© The Author(s) 2018. Published by Oxford University Press on behalf of the University of North Carolina at Chapel Hill. All rights reserved. For permissions, please e-mail: journals.permissions@oup.com.
ISSN
0037-7732
eISSN
1534-7605
D.O.I.
10.1093/sf/soy009
Publisher site
See Article on Publisher Site

Abstract

View largeDownload slide View largeDownload slide Richard Lee (Dick) Simpson died on December 30, 2017, after a period of declining health. He received his BA and PhD in Sociology from the University of North Carolina at Chapel Hill and served on the UNC-Chapel Hill faculty from 1956 to his retirement as a Kenan Distinguished Professor of Sociology in 2004. He was an exceptional scholar and teacher who served as a steadying department chair during the locally and nationally tumultuous period from 1972 to 1975. He was also elected president of the Southern Sociological Society in 1972 and was inducted into its prestigious Roll of Honor in 2006. Over the course of his long and distinguished career, he gained an international reputation for his innovative research into the sociology of work and organizations. Dick’s most sustained and impressive professional activity was as editor of Social Forces for nearly a quarter century. This was the longest tenure of an editor after Howard W. Odum, the legendary founder of Social Forces (and one of Dick’s teachers), who edited the journal from 1922 to 1954. (Katharine Jocher co-edited Social Forces with Odum from 1927 to 1954 and served as editor from 1954 to 1961.) Dick contributed mightily to keeping Social Forces as one of the top general journals in Sociology. In his role as editor, he reviewed and was responsible for selecting for dissemination many important contributions to the field. He was the person most responsible for transitioning Social Forces to a modern journal associated with high standards of empirical scholarship and theoretical innovation. More than anything else, this made him a central figure in Sociology of the late twentieth century. Dick’s erudition and broad knowledge enabled him to identify high-quality papers, and the great care and wise counsel with which he nurtured and developed these papers benefited both the authors and the discipline more broadly. He was quiet, calm, and soft-spoken, and had the ability to cut to the heart of an argument as well as a steely determination to see papers through to completion. His critical yet constructive advice was tempered by his witty and delightfully droll sense of humor that delighted all who knew him. What I find remarkable about his work as editor was his ability to keep up with a steadily growing flow of submitted papers without the benefit of computers and modern technology; Dick didn’t use computers—for example, he would write out messages and his secretary would send them out via email. Submissions by mail via hard copies was of course how the review process worked during the period of his editorship, and his office was often stacked with papers on which decisions had to be made (and on which he labored long after his colleagues had gone home for the day). By contrast, we now rely exclusively on ScholarOne for receiving submissions, obtaining reviews, and making decisions. Indeed, we once received a submission of hard copies of a paper by mail, and we were stumped for a while as to how to deal with it! All those associated with Social Forces are grateful to Dick for his heroic efforts on its behalf. All who knew him will miss his erudition and wit. © The Author(s) 2018. Published by Oxford University Press on behalf of the University of North Carolina at Chapel Hill. All rights reserved. For permissions, please e-mail: journals.permissions@oup.com.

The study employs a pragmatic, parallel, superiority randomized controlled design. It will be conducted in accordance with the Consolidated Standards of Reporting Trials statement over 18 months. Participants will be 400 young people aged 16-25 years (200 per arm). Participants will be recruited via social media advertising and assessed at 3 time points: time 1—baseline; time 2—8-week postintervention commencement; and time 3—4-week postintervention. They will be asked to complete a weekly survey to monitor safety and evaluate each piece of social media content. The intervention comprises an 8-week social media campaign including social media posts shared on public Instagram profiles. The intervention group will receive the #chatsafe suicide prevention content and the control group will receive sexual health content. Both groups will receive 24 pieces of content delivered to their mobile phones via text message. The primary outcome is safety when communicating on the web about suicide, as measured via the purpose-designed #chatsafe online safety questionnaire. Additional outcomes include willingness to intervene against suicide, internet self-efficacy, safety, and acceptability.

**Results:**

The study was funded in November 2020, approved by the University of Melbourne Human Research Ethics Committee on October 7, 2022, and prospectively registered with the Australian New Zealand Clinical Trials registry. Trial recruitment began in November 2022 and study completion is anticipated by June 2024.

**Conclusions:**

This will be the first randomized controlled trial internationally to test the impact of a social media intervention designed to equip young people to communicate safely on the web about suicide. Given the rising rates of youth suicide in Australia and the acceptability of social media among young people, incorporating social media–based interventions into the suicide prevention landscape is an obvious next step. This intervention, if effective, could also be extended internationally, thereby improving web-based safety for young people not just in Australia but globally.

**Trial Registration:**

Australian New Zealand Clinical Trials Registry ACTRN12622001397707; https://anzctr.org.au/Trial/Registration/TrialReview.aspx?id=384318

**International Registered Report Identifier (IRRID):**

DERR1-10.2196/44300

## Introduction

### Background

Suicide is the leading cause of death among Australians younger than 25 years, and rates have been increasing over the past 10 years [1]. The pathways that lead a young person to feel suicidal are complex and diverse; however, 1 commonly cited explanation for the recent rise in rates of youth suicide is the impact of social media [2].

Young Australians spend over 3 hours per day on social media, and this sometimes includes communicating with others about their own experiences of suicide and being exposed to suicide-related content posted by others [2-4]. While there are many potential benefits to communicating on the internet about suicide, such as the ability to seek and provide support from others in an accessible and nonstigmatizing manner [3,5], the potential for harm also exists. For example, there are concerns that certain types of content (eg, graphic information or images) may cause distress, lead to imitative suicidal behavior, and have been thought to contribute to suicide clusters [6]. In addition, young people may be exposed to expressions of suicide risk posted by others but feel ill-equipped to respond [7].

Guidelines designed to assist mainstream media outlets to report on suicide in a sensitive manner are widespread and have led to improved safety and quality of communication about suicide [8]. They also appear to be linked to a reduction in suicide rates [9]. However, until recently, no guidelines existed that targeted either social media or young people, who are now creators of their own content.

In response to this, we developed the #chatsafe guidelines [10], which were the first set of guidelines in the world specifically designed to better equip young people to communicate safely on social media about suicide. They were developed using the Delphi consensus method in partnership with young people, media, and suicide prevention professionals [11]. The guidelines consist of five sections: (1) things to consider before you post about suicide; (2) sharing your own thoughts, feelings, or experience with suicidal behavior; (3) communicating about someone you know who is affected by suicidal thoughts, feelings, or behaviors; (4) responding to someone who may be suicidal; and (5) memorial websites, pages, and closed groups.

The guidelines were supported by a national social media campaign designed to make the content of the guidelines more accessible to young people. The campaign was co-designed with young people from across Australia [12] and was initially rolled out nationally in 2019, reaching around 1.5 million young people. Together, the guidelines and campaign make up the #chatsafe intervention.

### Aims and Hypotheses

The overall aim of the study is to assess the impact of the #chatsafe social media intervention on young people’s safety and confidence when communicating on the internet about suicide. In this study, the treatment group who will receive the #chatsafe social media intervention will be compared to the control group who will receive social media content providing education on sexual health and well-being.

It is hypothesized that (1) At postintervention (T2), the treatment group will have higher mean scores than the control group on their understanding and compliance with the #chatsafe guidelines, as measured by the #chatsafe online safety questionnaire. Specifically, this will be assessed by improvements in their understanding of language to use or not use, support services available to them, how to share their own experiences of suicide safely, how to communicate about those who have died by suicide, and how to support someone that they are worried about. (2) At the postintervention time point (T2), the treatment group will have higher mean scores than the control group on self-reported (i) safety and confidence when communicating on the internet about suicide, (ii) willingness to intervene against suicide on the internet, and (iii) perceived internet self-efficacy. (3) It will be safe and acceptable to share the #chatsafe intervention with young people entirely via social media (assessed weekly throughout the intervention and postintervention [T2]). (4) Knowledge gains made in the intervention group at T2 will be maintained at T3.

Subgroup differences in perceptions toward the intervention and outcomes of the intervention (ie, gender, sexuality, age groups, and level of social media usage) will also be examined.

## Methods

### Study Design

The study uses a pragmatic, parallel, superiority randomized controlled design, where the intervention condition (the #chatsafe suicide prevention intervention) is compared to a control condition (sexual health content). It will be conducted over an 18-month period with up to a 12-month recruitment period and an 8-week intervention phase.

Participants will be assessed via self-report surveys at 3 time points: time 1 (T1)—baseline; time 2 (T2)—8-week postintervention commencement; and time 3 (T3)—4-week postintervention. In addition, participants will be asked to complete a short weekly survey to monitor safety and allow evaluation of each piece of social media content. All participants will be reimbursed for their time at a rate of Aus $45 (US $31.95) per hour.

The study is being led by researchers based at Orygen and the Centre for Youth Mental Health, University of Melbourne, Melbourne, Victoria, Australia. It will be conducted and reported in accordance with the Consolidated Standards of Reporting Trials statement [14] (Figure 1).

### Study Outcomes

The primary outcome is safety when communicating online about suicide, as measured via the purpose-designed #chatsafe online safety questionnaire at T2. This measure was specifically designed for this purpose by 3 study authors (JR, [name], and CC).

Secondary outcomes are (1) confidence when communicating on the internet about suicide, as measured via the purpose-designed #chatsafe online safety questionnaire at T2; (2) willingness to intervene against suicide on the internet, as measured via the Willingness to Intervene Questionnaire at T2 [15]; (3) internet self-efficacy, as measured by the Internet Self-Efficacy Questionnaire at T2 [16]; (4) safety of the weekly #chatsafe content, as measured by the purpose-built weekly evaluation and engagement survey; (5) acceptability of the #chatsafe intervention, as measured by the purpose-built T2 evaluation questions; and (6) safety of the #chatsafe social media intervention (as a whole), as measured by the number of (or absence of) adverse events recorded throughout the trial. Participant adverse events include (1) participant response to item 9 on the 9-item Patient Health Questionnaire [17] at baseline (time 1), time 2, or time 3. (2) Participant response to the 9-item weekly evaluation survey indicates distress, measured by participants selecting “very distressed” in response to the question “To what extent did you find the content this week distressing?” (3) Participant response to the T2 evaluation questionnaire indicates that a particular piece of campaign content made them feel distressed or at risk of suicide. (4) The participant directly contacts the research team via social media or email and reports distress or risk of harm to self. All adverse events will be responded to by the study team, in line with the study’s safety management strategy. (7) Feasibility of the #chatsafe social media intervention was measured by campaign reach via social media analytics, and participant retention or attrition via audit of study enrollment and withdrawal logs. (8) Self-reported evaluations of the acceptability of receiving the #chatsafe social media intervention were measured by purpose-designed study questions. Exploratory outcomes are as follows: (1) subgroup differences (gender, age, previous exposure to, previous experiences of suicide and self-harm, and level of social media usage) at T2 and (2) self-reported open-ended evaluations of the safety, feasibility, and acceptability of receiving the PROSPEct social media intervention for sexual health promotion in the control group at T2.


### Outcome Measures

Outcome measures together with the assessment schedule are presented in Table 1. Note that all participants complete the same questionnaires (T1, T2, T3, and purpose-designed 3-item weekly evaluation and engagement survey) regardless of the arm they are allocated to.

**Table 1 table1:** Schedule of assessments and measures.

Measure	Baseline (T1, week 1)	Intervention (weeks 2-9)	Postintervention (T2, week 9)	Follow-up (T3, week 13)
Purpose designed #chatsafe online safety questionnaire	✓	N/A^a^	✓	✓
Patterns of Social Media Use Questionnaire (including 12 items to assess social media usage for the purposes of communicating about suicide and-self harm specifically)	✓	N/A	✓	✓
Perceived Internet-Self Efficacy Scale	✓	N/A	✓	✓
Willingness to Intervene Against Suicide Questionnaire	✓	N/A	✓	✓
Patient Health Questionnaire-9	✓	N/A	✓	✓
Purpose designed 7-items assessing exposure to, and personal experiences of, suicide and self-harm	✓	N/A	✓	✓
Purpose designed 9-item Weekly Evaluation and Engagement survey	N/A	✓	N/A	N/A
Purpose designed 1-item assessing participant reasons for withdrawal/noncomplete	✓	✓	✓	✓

Journal

Social ForcesOxford University Press

Published: Mar 1, 2018